And his apology has been sort of received with mixed reviews. One person we talked to said that was awesome. One of the protesters said, in fact, just behind me across the police department saying, you know, this is what he needed to say. It came a little later than we had hoped, but that is a good effort. Other protesters we've talked to and residents say it was too little too late. They questioned his sincerity and say actions speak more than words and they want to see a little more action moving forward -- Brianna.

BRIANNA KEILAR, CNN ANCHOR: Ana Cabrera, great interview. Thank you so much.

Let's get more now with CNN's Don Lemon, John Gaskin of the St. Louis NAACP, and CNN law enforcement analyst Tom Fuentes. He's the former assistant director of the FBI.

John, to you first. We talked so much over the past several weeks what happened in Ferguson. What's your reaction to Chief Thomas Jackson apologizing?

JOHN GASKIN, ST. LOUIS NAACP: Well, I'll say this much -- it is good that he's apologized. The family deserves that. The community deserves that. To be quite frank with you, the world deserves that.

But we've got some concerns about that apology, as some of the people on the ground had mentioned, actions speak louder than words. But you know, to prerecord this type of apology, something like that, to prerecord it, to have it done by really a PR group or PR firm, to have the PR firm's logo flashing in the video is almost is this is -- as almost though it's a production is concerning to us. It almost questions the sincerity of it to an extent.

We, I hope that he has reached out personally to Ms. McSpadden and Michael Brown's family, to go to them personally and apologize. And I certainly hope that he's apologized to many of those protesters in Ferguson that have had their rights infringed upon that have had to deal with that type of brutality.

But I certainly hope he will take a step further and apologize to many of the citizens of that community that have been victims to police brutality and the type of disenfranchisement that they've seen in that community, I hope he apologizes to them as well in person.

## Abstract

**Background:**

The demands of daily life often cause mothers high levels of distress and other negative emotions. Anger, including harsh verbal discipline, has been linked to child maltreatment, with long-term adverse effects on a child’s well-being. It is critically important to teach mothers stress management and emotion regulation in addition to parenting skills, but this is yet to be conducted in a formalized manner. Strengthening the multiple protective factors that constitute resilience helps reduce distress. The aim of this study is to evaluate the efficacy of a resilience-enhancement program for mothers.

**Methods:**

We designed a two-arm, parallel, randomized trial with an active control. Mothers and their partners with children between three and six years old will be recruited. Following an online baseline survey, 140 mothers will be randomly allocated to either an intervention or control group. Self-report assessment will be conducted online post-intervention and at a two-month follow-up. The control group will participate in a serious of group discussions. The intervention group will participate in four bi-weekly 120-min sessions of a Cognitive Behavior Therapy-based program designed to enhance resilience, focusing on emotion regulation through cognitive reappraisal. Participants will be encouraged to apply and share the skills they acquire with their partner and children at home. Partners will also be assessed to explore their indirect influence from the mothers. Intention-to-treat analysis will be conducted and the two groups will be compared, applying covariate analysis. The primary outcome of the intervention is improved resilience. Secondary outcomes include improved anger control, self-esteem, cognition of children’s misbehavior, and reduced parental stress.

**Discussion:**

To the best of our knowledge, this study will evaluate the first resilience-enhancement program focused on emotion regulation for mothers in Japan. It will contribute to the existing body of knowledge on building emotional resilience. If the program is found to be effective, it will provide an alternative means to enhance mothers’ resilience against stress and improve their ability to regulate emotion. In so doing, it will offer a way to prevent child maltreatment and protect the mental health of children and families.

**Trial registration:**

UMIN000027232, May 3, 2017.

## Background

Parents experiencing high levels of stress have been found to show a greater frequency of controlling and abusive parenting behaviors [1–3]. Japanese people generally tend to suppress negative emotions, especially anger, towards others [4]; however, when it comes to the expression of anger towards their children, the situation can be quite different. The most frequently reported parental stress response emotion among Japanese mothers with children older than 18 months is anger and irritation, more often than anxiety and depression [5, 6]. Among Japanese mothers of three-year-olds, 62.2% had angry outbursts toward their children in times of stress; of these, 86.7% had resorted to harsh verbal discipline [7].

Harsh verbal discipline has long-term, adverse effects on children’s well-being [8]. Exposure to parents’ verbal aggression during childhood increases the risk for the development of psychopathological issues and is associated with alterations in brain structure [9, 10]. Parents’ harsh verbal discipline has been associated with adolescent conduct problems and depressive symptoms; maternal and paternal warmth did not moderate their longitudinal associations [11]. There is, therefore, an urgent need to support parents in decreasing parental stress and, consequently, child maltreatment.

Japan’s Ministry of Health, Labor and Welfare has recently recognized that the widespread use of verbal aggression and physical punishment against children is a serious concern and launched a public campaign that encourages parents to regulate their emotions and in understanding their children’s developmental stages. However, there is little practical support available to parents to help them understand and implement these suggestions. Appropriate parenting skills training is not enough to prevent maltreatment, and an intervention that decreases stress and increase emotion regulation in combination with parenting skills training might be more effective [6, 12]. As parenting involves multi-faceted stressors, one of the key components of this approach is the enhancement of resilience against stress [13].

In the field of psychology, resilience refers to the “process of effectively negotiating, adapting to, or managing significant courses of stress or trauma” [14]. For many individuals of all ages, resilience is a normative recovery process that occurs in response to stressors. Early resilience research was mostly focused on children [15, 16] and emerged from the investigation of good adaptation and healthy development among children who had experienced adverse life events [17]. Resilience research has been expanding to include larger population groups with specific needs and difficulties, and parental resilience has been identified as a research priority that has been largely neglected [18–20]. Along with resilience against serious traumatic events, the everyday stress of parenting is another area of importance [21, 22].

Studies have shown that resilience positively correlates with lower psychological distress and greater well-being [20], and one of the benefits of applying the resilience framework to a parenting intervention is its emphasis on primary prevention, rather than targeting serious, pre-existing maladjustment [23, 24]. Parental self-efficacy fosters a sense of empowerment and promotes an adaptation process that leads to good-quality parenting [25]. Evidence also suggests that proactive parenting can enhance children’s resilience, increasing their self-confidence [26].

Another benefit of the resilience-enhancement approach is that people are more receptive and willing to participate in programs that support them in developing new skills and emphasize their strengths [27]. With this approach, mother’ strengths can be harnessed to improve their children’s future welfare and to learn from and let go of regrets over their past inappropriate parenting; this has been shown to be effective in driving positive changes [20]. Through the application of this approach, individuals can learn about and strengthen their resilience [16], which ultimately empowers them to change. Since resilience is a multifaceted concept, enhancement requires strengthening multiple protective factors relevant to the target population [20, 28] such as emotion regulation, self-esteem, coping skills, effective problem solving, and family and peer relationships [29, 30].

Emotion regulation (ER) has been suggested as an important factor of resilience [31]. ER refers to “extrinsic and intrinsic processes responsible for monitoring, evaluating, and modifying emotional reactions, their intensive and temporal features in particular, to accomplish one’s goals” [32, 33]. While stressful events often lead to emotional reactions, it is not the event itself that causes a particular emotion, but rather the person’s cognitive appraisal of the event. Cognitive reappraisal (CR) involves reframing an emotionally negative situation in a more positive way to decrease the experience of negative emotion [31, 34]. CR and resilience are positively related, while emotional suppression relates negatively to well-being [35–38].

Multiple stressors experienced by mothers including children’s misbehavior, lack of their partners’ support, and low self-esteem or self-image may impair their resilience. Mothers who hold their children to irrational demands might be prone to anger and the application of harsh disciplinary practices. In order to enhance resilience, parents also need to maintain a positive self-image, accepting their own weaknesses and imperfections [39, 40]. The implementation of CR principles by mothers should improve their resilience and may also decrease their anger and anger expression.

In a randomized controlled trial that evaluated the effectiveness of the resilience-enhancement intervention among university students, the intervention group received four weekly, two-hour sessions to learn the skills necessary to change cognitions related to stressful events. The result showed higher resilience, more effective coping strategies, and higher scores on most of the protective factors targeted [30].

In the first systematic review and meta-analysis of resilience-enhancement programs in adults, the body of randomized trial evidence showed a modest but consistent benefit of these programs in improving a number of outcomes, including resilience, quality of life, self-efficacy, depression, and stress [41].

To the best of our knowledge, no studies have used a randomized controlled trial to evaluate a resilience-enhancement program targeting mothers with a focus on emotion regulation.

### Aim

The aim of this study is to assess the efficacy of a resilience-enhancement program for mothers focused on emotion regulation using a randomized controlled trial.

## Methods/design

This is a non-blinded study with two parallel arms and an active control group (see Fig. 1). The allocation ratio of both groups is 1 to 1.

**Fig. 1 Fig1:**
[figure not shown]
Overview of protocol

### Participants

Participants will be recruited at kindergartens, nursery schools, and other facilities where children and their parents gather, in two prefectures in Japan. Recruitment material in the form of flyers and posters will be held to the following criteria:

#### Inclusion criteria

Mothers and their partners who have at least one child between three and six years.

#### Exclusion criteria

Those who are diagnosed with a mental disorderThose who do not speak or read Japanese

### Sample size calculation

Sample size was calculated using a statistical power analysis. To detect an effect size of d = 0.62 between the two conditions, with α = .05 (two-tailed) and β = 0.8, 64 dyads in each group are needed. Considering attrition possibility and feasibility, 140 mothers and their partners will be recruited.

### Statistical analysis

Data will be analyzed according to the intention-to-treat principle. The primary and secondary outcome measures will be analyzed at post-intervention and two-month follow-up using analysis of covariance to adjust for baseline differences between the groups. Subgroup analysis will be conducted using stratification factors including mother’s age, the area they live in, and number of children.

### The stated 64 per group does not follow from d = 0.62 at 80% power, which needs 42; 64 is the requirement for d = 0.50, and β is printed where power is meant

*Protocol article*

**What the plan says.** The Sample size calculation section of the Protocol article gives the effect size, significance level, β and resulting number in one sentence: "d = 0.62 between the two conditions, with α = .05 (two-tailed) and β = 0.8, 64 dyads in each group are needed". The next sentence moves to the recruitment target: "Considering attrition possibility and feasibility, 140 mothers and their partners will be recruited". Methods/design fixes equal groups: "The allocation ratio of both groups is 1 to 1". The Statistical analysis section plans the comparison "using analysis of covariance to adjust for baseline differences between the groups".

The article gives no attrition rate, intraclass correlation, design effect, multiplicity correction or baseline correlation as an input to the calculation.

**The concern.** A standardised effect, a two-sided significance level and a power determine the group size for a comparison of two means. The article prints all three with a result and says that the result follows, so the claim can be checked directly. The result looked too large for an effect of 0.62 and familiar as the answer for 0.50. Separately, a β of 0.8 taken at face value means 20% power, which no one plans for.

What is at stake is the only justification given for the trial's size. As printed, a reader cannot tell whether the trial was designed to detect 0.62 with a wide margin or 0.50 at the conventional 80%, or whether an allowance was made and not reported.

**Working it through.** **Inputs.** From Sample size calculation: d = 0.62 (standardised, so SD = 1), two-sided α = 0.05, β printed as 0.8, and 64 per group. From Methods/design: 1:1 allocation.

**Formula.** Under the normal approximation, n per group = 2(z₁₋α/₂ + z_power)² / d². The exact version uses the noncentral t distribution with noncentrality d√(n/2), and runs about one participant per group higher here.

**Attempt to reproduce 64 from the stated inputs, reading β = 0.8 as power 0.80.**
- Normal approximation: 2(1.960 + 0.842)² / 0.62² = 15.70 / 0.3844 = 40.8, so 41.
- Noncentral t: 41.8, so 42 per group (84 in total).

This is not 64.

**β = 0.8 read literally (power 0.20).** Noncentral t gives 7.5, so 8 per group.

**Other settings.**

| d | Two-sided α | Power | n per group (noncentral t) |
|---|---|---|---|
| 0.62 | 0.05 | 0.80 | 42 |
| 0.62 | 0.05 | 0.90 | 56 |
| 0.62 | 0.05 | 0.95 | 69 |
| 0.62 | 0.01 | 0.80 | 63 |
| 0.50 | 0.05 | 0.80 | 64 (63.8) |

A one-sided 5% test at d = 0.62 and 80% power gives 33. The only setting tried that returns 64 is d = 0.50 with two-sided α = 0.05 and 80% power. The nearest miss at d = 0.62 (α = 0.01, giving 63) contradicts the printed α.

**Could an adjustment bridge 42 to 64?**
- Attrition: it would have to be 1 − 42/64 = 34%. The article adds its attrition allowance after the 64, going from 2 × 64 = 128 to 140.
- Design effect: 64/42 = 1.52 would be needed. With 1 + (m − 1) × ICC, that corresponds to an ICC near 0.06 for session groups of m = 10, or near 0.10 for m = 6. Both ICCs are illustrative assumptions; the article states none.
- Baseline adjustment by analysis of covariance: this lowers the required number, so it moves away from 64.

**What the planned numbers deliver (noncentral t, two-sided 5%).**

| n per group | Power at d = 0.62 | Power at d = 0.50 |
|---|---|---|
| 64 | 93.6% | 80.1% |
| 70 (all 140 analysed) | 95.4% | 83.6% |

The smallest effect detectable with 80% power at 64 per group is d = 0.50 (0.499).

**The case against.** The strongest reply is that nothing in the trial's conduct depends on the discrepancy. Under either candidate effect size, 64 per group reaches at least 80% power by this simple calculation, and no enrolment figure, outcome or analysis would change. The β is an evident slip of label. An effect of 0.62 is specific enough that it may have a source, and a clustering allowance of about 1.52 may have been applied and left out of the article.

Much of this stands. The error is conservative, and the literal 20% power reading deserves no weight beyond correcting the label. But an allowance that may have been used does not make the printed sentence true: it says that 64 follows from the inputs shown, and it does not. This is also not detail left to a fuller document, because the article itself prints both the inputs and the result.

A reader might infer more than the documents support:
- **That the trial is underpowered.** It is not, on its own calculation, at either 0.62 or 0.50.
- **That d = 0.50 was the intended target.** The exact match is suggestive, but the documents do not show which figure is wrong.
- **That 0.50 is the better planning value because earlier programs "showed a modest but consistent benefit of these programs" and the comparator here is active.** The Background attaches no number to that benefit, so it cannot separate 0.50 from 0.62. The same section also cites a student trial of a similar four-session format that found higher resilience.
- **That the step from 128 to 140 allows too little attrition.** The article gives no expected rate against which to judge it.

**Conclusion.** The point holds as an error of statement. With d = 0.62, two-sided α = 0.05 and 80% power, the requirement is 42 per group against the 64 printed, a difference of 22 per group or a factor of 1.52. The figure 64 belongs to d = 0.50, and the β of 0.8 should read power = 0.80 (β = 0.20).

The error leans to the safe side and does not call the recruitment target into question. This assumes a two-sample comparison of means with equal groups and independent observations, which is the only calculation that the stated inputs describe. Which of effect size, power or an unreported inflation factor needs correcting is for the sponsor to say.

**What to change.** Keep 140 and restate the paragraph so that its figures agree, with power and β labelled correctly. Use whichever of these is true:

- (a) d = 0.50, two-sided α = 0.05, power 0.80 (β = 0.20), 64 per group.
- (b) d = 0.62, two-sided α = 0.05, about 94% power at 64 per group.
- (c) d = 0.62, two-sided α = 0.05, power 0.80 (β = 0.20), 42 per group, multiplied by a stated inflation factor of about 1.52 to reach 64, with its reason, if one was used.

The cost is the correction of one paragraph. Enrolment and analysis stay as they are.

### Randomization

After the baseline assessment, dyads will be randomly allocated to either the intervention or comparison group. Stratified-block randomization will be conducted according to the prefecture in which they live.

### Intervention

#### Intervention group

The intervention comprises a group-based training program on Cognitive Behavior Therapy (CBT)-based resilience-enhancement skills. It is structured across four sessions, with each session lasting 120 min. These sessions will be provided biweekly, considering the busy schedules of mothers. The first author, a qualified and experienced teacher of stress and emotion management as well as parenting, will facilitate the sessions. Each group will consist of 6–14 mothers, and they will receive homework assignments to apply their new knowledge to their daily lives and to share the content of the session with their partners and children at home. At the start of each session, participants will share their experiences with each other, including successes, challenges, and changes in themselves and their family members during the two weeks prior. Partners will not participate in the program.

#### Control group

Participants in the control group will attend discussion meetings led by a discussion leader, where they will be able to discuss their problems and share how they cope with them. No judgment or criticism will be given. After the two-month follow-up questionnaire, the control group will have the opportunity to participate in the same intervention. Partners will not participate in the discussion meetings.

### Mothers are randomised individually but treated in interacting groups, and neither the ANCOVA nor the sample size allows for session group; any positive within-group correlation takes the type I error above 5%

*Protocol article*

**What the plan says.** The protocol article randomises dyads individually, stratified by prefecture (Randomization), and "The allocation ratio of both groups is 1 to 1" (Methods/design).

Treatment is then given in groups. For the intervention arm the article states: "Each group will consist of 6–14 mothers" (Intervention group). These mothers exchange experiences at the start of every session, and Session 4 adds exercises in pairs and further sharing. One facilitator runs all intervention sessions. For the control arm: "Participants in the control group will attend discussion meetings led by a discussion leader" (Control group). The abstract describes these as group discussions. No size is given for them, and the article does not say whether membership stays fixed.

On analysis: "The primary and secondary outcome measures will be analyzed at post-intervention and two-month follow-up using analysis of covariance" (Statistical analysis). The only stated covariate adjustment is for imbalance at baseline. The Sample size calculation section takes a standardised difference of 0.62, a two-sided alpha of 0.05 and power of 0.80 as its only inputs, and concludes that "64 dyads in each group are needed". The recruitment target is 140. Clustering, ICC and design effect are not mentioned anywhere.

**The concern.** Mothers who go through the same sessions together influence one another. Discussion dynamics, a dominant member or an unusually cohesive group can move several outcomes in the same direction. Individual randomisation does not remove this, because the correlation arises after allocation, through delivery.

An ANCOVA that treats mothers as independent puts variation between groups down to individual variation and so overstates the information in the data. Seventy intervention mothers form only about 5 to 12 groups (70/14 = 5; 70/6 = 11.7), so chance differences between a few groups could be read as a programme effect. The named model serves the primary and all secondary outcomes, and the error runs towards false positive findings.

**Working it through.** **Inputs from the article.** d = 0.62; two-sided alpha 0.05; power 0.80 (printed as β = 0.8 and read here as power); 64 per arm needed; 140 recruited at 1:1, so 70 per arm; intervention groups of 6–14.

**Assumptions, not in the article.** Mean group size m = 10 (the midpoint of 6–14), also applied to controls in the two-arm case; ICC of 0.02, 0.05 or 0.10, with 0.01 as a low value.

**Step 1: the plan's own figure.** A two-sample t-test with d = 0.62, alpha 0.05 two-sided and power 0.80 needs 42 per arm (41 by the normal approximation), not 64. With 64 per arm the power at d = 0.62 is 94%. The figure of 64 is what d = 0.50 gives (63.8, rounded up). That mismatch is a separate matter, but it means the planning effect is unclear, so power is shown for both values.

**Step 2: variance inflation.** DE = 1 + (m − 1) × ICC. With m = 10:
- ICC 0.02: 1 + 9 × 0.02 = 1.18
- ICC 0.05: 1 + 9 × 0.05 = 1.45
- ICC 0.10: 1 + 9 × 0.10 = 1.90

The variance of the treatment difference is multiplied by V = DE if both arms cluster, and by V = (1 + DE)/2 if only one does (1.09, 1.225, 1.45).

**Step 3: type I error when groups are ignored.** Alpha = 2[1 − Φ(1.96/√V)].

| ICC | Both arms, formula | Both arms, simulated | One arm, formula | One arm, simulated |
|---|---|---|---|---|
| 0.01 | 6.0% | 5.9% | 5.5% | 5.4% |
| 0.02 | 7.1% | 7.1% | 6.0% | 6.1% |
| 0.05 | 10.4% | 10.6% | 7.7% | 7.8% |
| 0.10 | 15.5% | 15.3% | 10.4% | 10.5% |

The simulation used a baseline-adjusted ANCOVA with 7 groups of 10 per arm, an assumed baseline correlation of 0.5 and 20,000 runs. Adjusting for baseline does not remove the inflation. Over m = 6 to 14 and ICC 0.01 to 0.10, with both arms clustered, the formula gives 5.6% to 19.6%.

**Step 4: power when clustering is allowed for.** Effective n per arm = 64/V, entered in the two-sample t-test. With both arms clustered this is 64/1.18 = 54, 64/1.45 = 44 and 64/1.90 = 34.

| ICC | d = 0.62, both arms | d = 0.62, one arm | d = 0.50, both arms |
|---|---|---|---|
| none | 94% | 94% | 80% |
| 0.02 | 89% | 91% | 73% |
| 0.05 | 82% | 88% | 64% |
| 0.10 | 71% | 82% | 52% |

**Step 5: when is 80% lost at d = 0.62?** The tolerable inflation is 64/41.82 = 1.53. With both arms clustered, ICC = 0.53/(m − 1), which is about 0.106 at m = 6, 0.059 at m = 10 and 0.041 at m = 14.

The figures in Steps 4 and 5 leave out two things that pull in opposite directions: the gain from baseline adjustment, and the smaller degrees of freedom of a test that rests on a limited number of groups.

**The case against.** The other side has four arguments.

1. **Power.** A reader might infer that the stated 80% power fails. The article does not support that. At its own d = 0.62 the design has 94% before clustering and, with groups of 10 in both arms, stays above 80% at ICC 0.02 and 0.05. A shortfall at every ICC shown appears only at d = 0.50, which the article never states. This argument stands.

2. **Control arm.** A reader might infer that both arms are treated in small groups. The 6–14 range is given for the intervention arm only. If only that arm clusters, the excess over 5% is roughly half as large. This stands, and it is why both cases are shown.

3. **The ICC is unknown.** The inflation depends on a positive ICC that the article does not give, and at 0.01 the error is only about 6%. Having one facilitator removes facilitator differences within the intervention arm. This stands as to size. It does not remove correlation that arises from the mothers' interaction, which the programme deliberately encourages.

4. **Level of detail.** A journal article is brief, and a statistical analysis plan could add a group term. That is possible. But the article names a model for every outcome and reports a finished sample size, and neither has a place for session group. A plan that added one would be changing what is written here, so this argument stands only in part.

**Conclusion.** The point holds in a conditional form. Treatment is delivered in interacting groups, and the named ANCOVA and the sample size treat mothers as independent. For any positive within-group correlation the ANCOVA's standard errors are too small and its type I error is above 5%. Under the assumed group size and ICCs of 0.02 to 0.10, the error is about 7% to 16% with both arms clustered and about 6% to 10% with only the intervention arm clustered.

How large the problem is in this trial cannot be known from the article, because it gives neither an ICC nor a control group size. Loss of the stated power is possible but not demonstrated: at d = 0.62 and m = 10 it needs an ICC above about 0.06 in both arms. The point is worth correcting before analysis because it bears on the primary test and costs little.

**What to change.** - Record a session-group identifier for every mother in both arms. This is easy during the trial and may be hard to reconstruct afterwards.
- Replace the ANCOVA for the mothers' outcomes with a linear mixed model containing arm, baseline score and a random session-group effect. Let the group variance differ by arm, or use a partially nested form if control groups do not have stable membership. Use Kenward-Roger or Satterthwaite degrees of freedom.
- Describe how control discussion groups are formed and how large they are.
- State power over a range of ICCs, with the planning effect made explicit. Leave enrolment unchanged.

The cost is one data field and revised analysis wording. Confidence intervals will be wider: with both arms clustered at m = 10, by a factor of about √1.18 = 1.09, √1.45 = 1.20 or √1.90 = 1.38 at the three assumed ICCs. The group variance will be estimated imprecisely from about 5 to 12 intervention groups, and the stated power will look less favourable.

KEILAR: Don, John bringing up a lot of really good points there. Do we know if the chief has reached out to the family? Also, when you look at this, does it strike you as a PR offensive or as genuine, genuine apology?

DON LEMON, CNN ANCHOR: Well, as John said, it's almost Paula Deen-esque in nature, you know, the pink video where that was pre- produced after, you know, she had her issues.

But, you know, having met him and spending time with him -- listen, quite honestly, the chief is an affable guy. He is not the same person that you see on the television, in person. He answered every question that I asked him there, and he always was open to an interview, and he said, you know, being interviewed by you, Don, is like being beat up by your best friend. So, I took that as sort of a backhanded compliment.

But I did not see anything in that video that he had not alluded to before in interviews. If you go back and look through the interviews, he's said similar things. This is a little more specific than he's done in other interviews and he's said all along, throughout every single interview, that he's not going anywhere. That he is not going to ride it out.

So, I don't -- listen, it's great that he's out talking. It's great that he's apologizing. But he's really is not saying anything differently than he has said over the course of the last seven weeks.